Recently, news about a potential home buyer "wearing a helmet during home viewing" went viral. It was reported that home sales offices installed face-recognizing cameras throughout apartment buildings to identify a returning client, who could not enjoy discounts reserved to referred clients.
The tactic was to prevent sales staff from taking advantage of discounts for referred clients. But it drew controversy about how facial recognition technology is used and how anyone could get their facial data taken without being acknowledged.
Face recognition usage in China has expanded to many retail venues, including home sales offices, shopping malls, and many public spaces. The latest technology can identify and analyze faces even when wearing masks and wearing sunglasses.
On October 1, China implemented a new version of the "Information Security Technology Personal Information Security Specification", which clearly stipulated that before collecting personal biometric information, people should be separately notified of the collection and the purpose, method and scope of the information, as well as the storage time, as well as obtaining the express consent of the person.
But today in China, tens of thousands of cameras are recognizing people’s facial information without disclosure and consent. There is little oversight of how these data are collected, stored and used.
Many real estate industry insiders told Chinese media that the application of face recognition in real estate sales venues has been around for 2 years. Many large developers have installed such systems. Only some will post signs that says facial recognition cameras are installed.
This has attracted the attention of regulatory authorities. On November 29, there were media reports that several sales offices in Nanjing received phone calls from relevant government departments requesting the removal of the existing facial recognition system. This is the first such occurrence in the country.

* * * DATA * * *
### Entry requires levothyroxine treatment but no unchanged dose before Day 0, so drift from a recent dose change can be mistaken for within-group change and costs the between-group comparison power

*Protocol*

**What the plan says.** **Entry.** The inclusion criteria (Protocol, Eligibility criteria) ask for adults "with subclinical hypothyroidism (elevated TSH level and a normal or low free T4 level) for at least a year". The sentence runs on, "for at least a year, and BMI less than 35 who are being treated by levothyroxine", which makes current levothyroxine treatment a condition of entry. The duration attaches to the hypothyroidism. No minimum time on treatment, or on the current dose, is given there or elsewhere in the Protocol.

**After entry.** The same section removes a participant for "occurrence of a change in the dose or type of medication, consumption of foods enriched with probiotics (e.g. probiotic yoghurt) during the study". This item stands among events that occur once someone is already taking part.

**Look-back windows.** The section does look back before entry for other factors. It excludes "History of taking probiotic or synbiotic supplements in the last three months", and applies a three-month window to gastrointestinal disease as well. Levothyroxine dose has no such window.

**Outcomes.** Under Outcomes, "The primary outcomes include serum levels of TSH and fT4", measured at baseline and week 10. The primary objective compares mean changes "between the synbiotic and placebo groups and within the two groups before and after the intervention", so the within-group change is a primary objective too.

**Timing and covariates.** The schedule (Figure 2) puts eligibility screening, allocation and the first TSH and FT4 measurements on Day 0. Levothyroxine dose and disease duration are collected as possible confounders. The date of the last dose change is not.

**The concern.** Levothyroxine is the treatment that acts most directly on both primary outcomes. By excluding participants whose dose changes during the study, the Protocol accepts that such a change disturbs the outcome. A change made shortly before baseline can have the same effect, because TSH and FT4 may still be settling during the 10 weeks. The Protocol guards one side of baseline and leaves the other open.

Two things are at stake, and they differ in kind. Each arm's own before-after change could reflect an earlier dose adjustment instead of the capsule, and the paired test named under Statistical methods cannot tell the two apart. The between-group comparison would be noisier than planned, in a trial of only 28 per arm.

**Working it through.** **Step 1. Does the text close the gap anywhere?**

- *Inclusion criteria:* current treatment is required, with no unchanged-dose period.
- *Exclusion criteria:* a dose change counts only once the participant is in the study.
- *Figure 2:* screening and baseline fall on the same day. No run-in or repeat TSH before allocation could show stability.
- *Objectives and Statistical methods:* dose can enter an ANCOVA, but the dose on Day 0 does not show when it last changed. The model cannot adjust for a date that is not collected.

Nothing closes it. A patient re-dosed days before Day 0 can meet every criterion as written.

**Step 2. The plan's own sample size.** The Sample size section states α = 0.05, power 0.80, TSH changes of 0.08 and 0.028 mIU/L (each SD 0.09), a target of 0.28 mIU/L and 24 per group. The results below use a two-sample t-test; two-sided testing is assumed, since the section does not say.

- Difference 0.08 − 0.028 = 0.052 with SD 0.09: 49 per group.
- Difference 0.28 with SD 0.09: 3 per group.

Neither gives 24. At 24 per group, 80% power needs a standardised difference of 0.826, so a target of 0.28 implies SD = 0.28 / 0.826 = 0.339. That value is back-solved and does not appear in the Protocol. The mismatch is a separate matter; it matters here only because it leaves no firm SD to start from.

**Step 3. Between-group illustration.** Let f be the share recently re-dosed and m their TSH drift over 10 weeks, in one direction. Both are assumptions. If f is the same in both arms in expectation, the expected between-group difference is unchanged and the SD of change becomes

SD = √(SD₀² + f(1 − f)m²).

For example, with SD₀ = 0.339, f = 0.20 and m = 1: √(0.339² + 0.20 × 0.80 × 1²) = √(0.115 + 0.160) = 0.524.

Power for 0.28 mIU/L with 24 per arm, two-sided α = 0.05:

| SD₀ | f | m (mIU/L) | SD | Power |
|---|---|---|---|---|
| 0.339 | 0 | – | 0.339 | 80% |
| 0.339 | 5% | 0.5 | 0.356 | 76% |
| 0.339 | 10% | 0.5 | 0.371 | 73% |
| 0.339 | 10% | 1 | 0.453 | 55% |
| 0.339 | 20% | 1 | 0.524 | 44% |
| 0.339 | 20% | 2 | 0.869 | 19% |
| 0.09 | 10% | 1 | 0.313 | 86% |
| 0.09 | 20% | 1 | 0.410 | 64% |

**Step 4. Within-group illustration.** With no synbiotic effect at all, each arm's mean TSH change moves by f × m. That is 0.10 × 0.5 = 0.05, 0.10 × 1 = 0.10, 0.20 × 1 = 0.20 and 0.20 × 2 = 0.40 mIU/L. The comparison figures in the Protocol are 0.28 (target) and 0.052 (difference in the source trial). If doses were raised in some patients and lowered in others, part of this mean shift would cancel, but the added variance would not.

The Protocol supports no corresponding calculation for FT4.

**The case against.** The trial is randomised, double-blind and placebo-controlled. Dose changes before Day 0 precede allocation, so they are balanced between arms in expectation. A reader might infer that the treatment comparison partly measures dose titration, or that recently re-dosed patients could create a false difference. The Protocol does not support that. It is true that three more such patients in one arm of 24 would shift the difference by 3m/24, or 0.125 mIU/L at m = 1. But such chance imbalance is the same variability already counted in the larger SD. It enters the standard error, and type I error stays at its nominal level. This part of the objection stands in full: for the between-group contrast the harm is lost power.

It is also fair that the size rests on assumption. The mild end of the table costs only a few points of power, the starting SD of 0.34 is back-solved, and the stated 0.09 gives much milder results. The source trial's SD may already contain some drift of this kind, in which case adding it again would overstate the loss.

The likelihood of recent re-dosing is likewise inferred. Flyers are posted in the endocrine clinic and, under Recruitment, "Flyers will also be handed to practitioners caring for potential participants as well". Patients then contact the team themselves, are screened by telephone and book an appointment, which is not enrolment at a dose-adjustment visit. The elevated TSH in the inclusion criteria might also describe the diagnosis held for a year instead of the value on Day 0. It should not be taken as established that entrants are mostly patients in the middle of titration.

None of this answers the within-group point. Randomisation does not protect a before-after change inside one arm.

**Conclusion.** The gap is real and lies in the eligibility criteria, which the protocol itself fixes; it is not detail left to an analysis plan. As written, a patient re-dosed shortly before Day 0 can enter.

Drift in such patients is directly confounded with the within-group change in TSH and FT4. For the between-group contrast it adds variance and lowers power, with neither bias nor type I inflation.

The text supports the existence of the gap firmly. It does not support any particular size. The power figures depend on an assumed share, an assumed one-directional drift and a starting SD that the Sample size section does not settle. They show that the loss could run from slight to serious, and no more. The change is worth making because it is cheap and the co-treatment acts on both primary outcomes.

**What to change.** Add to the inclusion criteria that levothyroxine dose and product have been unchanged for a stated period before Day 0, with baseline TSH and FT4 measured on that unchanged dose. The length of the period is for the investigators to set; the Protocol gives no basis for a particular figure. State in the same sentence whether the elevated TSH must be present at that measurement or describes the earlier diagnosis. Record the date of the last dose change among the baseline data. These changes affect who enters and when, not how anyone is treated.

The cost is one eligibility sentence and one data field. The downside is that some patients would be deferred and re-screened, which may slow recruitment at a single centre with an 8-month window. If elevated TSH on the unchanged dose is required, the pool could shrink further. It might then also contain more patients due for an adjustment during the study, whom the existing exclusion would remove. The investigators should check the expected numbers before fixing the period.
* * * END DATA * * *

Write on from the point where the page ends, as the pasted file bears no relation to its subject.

Just like in real estate sales office, some shopping malls and brand stores have already become users of facial recognition technology. Merchants use this to conduct intelligent analysis of entering and exiting customer flow, business type, floor passenger flow, and merchant passenger flow throughout the mall.
When a consumer visits a mall once, his or her face will be "captured" as soon as they enter the door. When he or she walks around the mall, his or her movement will be completely recorded. When they come back again next time, they will be listed as existing customers.
On each floor and at the entrance of important stores, face recognition cameras or passenger flow analysis equipment that only counts the number of people can be installed to analyze customers’ shopping preferences.
In addition, passenger flow analysis equipment can also be installed at the checkout counter of the shopping mall to analyze the conversion rate of passenger flow.
The facial information can also be tied in to the membership information to identify customer shopping records and facilitate precision marketing messages.
In the 2017 Shanghai Aegean Shopping Park project, a Chinese company called Abizdata that provides such services installed more than 200 face recognition sphere cameras in a six-story shopping mall.
In this year’s Qiandao Lake Yintai City project, each store entrance was also installed a face recognition camera. "In this way, a heat map analysis of the customer’s trajectory can be performed," a company staff said.
Facial recognition cameras are also being installed on advertising screens that are ubiquitous throughout Chinese cities. These ad screens are in the elevator, in hotel lobbies, on the street, and inside shopping malls.
Whenever someone looks at the screen, it could also mean his or her face is being captured by the camera and stored either with the ad company or on the cloud.
Controversy around using facial recognition technology in China is nothing new. Last year, a classroom behavior analysis tool developed by Megvii Technology caused an uproar. The tool captures students’ every move, including raising hands, playing mobile phones, and napping.
China’s laws require personal biometric information be stored separately from personal identification information. The original personal biometric information should not be stored.